There are concerns that e-cigarettes will increase tobacco smoking by renormalising the act of smoking, acting as a gateway to smoking in young people, and being used for temporary, not permanent, abstinence from smoking. To date, there is no evidence that any of these processes is occurring to any significant degree in the UK. Rather, the available evidence to date indicates that e-cigarettes are being used almost exclusively as safer alternatives to smoked tobacco, by confirmed smokers who are trying to reduce harm to themselves or others from smoking, or to quit smoking completely. (RCP Key recommendations)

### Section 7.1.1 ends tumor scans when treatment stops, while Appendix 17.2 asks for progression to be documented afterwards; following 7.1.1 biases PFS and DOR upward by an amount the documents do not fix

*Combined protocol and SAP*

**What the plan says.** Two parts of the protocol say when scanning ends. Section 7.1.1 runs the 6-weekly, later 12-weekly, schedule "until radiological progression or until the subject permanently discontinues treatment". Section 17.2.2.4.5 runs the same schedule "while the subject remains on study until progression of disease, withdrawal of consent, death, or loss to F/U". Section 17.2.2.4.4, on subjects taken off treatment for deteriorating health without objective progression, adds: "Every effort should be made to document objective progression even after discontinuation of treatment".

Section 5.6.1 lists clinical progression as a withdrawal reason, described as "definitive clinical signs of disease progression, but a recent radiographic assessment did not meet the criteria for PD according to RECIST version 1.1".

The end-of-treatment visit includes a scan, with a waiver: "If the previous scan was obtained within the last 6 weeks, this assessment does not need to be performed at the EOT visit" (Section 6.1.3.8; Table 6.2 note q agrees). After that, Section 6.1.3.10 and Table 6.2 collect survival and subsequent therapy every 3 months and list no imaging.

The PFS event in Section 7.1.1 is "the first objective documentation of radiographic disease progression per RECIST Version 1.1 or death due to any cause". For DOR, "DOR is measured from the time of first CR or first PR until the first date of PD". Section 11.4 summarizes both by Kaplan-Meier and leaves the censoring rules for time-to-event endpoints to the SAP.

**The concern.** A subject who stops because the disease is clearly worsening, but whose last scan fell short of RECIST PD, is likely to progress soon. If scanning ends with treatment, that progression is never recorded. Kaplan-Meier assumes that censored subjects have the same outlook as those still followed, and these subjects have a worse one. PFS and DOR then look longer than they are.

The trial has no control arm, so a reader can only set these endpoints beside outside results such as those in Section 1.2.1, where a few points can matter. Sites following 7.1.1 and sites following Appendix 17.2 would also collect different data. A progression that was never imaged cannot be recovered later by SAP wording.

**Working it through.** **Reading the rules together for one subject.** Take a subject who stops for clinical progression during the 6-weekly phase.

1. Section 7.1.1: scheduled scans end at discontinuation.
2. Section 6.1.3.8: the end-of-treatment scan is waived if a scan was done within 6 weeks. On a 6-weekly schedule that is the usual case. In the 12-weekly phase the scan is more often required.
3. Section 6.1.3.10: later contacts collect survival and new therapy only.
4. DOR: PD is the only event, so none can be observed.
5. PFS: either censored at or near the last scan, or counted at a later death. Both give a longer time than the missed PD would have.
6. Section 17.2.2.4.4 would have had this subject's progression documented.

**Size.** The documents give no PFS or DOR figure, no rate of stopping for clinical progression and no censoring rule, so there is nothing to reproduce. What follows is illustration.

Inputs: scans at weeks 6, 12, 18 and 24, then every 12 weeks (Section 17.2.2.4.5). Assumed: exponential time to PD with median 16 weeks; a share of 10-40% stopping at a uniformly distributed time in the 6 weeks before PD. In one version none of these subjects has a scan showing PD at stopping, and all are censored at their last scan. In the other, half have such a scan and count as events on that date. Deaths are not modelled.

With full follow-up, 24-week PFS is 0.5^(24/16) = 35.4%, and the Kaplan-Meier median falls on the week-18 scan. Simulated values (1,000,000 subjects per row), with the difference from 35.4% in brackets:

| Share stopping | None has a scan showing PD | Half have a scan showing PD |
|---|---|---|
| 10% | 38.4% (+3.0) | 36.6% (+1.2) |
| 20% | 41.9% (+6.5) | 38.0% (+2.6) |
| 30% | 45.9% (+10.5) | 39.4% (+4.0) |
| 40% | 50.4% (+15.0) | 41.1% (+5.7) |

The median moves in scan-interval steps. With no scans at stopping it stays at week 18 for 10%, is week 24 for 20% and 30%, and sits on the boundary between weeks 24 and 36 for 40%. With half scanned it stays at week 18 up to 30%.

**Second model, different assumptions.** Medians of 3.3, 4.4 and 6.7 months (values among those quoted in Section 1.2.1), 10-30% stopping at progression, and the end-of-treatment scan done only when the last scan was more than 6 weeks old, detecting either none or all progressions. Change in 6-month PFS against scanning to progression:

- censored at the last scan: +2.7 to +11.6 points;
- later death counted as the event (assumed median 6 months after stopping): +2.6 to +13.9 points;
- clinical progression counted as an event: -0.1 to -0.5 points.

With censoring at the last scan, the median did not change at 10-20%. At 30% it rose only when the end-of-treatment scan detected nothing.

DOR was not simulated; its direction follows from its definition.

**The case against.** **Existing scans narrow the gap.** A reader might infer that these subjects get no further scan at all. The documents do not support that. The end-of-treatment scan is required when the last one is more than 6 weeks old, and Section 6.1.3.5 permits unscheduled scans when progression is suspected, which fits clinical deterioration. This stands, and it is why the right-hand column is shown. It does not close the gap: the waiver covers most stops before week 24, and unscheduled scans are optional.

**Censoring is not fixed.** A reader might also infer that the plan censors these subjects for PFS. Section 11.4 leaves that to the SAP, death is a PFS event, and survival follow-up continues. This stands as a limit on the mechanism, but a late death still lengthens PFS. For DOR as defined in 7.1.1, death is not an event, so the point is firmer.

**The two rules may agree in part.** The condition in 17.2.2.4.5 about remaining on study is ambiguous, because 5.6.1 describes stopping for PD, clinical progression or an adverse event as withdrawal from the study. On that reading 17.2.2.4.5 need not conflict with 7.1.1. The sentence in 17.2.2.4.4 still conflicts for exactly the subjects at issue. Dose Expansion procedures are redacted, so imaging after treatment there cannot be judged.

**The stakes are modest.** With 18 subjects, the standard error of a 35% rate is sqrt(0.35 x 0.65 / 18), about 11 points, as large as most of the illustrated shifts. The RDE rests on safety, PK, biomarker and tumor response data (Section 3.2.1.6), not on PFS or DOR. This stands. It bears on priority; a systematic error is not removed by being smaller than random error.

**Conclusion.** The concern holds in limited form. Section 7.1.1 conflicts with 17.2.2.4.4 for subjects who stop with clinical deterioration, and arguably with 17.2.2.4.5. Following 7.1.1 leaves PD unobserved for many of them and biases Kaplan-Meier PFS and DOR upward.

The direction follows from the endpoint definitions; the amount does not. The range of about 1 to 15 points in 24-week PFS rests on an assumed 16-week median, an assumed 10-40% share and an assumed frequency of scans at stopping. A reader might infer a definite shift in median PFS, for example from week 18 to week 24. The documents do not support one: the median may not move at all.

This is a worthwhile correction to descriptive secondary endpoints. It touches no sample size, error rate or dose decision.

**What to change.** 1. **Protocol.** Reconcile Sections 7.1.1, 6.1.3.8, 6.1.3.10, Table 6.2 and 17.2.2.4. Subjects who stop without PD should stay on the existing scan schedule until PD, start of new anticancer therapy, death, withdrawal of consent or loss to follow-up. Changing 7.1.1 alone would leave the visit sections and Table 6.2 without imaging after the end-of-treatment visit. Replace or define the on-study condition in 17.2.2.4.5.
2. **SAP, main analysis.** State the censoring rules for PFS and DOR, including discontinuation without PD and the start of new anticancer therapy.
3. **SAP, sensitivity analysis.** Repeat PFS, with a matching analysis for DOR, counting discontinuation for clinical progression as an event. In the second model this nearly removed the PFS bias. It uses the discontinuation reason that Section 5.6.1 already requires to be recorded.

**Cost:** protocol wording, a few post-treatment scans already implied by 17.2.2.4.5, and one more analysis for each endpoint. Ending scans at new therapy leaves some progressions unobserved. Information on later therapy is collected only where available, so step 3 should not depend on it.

The finding is what a rational observer would expect – that people use much safer products to reduce the risk to their health and as a way of quitting smoking that works well for them by retaining some of what they like about smoking but getting rid of the almost all of the harm, the stigma and the costs. The rise of vaping in the UK and US has been accompanied by rapid falls in adult smoking, exceeding the rate of decline in Australia – despite Australia’s sharply increased tax and pioneering move on plain packaging. Those who think that the availability and marketing of vaping will somehow increase smoking should be pressed for evidence because it is their theory that is strange and counterintuitive, and the burden of proof should rest with those making this claim. I discuss the respective experience in section 1 of my submission to Australia’s House inquiry into vapour technology. There are no signs of a “gateway effect” anywhere – and the American experience is of rapidly declining teenage smoking coinciding with the rise in vaping, much of which is occasional and without nicotine. This is described in five charts here.  Likewise, a 2017 analysis of UK survey data concluded: